Dal gave him a grim look. “You’re serious, aren’t you?”
He handed the reins of the horse to her but she shook her head. “He’s yours to ride. His name is Flight.”
Jim smiled. “Fast, eh?”
“You’ll see,” she promised, walking down to another stall.
Within minutes Dal had her favorite gray gelding saddled and they were off at a brisk trot toward the southern pasture. Flight pranced sideways, blowing and snorting beneath the capable hand of Jim Tremain. From time to time Dal would drop back slightly and watch him handle the spirited stallion. Millie was right; Jim knew how to ride with the best of them. His thighs were long and powerful against the stallion’s barrel, and he rose and fell with each stride of the horse, as if they were one. He was beautiful, Dal decided. The man and the stallion; one and the same with so much spirit fused with pride and maleness.
“You and Flight suit each other admirably,” she complimented dryly, riding at his side.
Jim’s eyes narrowed as he studied her. “I hope your brother approves of me riding one of his prize stallions.”
“Rafe knows I’d never let anyone ride Flight who didn’t know what he was doing.”
“Is my wrangler side that obvious?”
She grinned. “You’ve got bowed legs like the rest of us. What do you think?”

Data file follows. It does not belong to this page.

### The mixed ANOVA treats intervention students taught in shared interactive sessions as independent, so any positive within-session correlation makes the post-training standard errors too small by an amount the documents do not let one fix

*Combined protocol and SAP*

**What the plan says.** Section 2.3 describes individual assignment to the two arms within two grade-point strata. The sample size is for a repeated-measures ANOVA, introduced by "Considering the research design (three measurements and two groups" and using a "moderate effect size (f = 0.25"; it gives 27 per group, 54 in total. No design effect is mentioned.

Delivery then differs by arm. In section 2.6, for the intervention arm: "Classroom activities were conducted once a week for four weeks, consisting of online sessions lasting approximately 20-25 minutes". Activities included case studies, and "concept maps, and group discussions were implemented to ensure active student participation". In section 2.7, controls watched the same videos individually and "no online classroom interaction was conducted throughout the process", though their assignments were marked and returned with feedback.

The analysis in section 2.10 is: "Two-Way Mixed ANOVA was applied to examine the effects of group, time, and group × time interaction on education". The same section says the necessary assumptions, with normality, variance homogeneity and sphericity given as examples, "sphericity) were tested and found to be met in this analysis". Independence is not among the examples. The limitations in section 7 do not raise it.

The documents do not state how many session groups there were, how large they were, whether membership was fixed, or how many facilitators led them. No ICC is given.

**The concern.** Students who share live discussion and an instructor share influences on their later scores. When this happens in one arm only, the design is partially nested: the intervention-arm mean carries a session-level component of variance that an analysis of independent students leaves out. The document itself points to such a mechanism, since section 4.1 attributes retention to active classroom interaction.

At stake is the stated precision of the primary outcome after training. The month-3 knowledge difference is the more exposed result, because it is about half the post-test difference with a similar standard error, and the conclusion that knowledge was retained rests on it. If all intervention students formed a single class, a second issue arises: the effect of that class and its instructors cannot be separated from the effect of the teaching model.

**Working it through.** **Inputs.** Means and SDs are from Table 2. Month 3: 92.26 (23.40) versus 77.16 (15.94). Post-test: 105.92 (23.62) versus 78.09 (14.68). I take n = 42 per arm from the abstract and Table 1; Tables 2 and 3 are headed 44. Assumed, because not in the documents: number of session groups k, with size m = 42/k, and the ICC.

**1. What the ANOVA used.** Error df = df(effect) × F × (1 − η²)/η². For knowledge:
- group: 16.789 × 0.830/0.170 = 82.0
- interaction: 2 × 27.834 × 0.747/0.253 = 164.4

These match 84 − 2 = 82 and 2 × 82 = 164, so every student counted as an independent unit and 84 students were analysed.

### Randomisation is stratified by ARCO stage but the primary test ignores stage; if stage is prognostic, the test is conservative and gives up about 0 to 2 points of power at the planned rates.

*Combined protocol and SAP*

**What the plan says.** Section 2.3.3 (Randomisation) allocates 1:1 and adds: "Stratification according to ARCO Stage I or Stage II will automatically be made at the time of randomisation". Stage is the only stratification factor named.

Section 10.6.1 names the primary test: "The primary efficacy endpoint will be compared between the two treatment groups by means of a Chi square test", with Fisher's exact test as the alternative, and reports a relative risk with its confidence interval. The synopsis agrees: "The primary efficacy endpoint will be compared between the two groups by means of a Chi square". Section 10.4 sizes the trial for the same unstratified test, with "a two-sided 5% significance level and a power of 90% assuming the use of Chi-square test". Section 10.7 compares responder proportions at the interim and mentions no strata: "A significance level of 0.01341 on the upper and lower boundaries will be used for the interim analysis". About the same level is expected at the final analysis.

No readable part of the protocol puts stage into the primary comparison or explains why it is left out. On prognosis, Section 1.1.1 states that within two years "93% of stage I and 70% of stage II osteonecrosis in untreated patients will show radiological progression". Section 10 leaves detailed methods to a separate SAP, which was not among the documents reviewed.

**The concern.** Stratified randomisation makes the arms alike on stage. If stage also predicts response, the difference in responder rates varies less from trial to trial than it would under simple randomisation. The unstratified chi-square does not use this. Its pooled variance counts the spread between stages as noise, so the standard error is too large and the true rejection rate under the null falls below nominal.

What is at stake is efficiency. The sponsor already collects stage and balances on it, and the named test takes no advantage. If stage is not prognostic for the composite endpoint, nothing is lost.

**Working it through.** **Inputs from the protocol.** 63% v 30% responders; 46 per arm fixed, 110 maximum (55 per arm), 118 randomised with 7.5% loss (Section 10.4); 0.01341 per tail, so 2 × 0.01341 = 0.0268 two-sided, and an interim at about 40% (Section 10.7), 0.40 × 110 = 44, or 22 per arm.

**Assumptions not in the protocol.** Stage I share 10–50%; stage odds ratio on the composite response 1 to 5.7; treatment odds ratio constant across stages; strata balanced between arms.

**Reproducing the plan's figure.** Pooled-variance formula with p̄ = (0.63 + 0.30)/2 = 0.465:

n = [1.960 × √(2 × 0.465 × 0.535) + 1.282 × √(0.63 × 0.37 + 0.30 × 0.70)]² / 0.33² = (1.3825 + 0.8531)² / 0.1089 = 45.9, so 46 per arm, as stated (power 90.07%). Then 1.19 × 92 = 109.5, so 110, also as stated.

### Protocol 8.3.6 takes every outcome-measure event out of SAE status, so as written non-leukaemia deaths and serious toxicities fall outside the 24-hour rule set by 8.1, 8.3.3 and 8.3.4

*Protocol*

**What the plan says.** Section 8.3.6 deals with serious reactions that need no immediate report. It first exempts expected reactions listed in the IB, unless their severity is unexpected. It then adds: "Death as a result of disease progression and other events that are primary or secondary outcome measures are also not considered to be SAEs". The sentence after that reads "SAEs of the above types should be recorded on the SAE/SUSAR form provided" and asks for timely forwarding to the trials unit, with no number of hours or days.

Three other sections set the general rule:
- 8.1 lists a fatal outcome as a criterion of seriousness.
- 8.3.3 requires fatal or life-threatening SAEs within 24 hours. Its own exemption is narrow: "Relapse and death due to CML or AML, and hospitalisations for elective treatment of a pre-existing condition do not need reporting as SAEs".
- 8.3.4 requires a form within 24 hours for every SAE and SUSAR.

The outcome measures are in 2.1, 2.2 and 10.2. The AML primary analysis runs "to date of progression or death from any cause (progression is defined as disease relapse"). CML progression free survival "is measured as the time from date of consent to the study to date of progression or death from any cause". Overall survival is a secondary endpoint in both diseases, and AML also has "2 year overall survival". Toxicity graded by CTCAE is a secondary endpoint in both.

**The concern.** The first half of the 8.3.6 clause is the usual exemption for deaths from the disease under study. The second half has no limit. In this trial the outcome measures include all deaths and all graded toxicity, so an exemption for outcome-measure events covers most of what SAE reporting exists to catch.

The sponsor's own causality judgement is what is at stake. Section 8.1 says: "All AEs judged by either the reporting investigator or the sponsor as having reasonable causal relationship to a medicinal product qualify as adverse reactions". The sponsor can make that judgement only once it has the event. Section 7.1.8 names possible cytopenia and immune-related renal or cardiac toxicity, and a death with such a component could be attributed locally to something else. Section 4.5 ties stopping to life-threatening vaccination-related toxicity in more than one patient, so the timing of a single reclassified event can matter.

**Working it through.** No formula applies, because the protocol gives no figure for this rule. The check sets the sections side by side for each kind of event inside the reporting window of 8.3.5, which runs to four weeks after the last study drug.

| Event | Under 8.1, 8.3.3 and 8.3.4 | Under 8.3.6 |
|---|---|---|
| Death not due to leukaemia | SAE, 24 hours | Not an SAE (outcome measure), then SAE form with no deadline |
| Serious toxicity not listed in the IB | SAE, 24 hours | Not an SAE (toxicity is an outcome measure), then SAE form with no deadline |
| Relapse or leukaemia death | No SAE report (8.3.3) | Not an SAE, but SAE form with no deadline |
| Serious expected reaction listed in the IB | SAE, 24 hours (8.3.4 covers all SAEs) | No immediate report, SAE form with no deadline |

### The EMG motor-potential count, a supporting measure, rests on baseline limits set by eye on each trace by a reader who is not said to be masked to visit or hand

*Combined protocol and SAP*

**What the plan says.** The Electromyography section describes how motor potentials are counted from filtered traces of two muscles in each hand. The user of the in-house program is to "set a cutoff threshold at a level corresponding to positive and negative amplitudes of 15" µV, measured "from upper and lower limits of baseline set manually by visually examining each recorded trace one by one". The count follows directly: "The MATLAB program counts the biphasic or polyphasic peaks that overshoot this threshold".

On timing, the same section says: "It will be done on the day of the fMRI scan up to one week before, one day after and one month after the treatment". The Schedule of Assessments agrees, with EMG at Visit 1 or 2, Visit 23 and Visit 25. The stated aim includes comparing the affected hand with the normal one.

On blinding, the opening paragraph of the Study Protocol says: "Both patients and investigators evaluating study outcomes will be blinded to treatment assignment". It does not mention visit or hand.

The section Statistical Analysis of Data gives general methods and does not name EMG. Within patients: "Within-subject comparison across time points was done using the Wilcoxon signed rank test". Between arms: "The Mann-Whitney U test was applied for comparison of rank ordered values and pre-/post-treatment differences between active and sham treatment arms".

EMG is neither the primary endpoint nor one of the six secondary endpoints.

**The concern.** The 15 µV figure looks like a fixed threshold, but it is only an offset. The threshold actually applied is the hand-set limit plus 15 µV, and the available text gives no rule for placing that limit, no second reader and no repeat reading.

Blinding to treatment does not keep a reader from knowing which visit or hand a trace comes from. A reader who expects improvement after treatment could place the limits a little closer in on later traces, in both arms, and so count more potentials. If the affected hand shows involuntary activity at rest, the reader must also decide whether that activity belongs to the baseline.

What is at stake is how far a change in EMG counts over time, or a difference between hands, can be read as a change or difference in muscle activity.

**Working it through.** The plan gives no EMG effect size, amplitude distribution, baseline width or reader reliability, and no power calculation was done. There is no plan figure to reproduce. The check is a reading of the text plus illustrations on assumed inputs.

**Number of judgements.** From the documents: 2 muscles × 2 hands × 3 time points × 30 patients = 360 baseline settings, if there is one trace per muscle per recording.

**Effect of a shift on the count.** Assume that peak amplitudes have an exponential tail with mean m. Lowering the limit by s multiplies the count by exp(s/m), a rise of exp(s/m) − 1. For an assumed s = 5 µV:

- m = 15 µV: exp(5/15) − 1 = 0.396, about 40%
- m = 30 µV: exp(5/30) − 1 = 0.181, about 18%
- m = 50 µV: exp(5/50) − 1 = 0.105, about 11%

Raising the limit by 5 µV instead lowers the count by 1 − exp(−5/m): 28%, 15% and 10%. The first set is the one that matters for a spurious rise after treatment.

His laughter was deep and clear and it freed Dal in a breathless sort of way. When he smiled, the crinkles at the corners of his eyes deepened, and the smile lines around his mouth became grooves that eased the hardness of his features.
“I thought you were going to blame my Navaho blood,” he teased.
Dal became more serious, her curiosity overcoming her natural distrust of him. Flight was a volatile animal at best, and yet beneath Jim’s firm but sensitive hand the stallion had never once tossed his head or fought the bit. Her gaze rested on Jim’s hands, and she recalled him sensitively caressing the flesh of her palm. Her heart beat a little faster as she savored that branding moment earlier.
“I owe you an apology, Jim.”
“I called you a half-breed. I shouldn’t have. I’m sorry.”
His eyes were filled with amusement. “I didn’t take what you said seriously, so don’t apologize. You were a little out of sorts, that’s all.”
Dal cast him a spurious look. “I haven’t figured out whether you’re a mind reader